Visualizing the structure and coordination of the DNA replication machinery



A cell’s DNA must be faithfully copied every time it divides. The majority of miscarriages and cancers, as well as most mutations that cause human diseases, are caused by errors in DNA replication. To better understand how these conditions occur, scientists must uncover the molecular details of how DNA is copied, how the process can go wrong, and how to correct it.


A team of researchers led by IRP distinguished investigator Wei Yang, Ph.D., used cryo-electron microscopy to visualize the first-ever structure of a replisome, the set of proteins that organisms use to copy their DNA. Using a bacteria-infecting virus called a bacteriophage as their model system, the IRP scientists discovered that the enzyme that copies DNA, called DNA polymerase, plays a direct role in separating the two strands of the double-stranded DNA molecule. During DNA replication, DNA polymerase pulls on one strand of the DNA molecule while another enzyme, called helicase, pulls on the other strand, thereby unwinding the molecule and allowing it to be copied.


Although humans and bacteriophages represent dramatically different life forms and their DNA copying machines have evolved separately and independently for almost as long as life has existed on earth, the IRP team’s findings show that the basic architecture of the replisome and the cooperation of DNA polymerase and helicase are shared between humans and bacteriophages. As a result, understanding DNA replication in bacteriophages generates new insight into how the process occurs in human cells. More specifically, elucidating the way DNA polymerase and helicase work together to facilitate DNA replication provides critical insight into how replisomes are able to copy DNA so efficiently and how the two enzymes’ careful coordination can break down and lead to disease.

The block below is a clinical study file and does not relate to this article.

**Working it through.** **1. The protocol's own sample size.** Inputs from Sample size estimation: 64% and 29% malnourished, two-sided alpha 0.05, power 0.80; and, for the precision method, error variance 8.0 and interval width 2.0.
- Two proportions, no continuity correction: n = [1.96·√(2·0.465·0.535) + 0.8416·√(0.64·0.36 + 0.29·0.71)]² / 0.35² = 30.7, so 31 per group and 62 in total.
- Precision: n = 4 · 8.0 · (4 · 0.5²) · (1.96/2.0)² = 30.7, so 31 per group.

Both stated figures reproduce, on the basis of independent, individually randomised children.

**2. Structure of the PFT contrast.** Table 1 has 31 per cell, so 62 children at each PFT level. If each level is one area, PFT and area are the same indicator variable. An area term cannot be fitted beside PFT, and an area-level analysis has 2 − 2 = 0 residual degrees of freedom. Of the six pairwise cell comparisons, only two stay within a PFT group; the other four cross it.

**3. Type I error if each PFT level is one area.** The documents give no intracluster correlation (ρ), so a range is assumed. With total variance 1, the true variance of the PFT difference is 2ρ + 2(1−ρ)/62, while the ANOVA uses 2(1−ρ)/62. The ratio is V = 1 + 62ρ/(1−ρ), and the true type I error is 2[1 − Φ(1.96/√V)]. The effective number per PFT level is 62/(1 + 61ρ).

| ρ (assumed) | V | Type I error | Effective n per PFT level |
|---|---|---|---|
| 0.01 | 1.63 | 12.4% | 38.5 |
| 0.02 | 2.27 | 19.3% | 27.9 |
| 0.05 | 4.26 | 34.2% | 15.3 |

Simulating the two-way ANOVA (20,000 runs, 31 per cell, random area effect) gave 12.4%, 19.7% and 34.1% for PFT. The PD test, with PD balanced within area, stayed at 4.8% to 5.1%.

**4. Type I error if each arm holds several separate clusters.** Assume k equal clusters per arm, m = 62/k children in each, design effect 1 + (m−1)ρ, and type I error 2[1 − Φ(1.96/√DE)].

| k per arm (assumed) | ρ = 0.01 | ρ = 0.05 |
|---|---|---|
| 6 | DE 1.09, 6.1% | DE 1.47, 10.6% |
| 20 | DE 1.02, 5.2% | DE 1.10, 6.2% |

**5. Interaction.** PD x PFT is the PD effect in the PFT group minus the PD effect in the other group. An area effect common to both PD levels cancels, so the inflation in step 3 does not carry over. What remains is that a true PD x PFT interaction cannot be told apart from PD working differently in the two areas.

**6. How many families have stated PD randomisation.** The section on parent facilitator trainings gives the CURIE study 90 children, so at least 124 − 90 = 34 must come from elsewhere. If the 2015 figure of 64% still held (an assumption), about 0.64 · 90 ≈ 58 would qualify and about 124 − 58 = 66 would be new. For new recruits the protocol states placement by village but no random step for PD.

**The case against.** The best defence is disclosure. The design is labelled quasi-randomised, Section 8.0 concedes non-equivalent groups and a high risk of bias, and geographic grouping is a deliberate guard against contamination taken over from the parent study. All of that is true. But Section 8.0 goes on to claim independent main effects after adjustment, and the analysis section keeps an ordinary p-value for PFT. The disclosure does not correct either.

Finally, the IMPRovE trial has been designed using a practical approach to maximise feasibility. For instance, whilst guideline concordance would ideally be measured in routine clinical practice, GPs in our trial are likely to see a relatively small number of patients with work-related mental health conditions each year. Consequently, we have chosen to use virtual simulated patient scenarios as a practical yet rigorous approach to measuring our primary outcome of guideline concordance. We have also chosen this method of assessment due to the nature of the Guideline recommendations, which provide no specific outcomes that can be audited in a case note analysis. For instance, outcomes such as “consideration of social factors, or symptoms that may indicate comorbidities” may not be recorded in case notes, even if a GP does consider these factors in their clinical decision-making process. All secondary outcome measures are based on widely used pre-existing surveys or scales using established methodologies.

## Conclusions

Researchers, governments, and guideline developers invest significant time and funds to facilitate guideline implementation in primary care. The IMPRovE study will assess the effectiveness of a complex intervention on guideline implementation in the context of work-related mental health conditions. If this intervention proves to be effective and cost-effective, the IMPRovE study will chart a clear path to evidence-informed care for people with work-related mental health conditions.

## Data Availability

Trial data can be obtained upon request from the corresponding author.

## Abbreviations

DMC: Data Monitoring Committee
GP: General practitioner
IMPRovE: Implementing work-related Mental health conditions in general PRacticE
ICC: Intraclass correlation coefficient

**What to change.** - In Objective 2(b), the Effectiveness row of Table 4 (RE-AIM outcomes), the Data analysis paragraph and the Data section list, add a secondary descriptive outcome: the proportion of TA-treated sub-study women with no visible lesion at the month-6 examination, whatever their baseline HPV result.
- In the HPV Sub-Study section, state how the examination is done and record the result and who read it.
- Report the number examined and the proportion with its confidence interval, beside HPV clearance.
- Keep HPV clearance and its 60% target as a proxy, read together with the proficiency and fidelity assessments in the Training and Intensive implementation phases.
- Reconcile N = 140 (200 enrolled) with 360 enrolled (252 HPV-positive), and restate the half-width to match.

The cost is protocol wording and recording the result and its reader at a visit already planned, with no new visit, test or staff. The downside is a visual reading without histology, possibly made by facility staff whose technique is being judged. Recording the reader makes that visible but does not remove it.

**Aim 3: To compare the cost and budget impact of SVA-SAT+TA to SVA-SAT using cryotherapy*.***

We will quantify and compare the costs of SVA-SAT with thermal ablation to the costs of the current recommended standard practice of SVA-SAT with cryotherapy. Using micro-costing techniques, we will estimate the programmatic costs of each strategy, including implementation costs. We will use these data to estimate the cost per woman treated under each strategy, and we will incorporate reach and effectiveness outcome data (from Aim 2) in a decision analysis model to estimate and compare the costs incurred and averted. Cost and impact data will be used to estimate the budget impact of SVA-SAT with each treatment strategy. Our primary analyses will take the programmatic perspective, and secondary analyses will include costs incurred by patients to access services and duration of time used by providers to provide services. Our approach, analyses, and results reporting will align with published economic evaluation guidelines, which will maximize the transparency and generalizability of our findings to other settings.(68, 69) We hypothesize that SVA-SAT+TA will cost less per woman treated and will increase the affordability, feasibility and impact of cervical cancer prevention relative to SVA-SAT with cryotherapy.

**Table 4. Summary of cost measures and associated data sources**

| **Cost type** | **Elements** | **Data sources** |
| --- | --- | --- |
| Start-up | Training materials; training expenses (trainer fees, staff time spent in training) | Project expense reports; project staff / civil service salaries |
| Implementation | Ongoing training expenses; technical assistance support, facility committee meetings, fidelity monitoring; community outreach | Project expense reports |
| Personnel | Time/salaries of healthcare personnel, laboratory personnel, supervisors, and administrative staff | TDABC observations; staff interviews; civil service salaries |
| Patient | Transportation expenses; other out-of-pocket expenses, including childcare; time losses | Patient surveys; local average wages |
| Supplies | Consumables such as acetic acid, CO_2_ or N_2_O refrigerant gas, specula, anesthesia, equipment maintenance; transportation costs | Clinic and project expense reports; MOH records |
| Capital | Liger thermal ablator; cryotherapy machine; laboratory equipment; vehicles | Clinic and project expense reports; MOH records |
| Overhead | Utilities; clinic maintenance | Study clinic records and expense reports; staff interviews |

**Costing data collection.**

Gao Y, Cui Y, Fox T, Lin S, Wang H, de Val N, Zhou ZH, Yang W. (2019). Structures and operating principles of the replisome. Science. Feb 22;363(6429).

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This page was last updated on Friday, June 9, 2023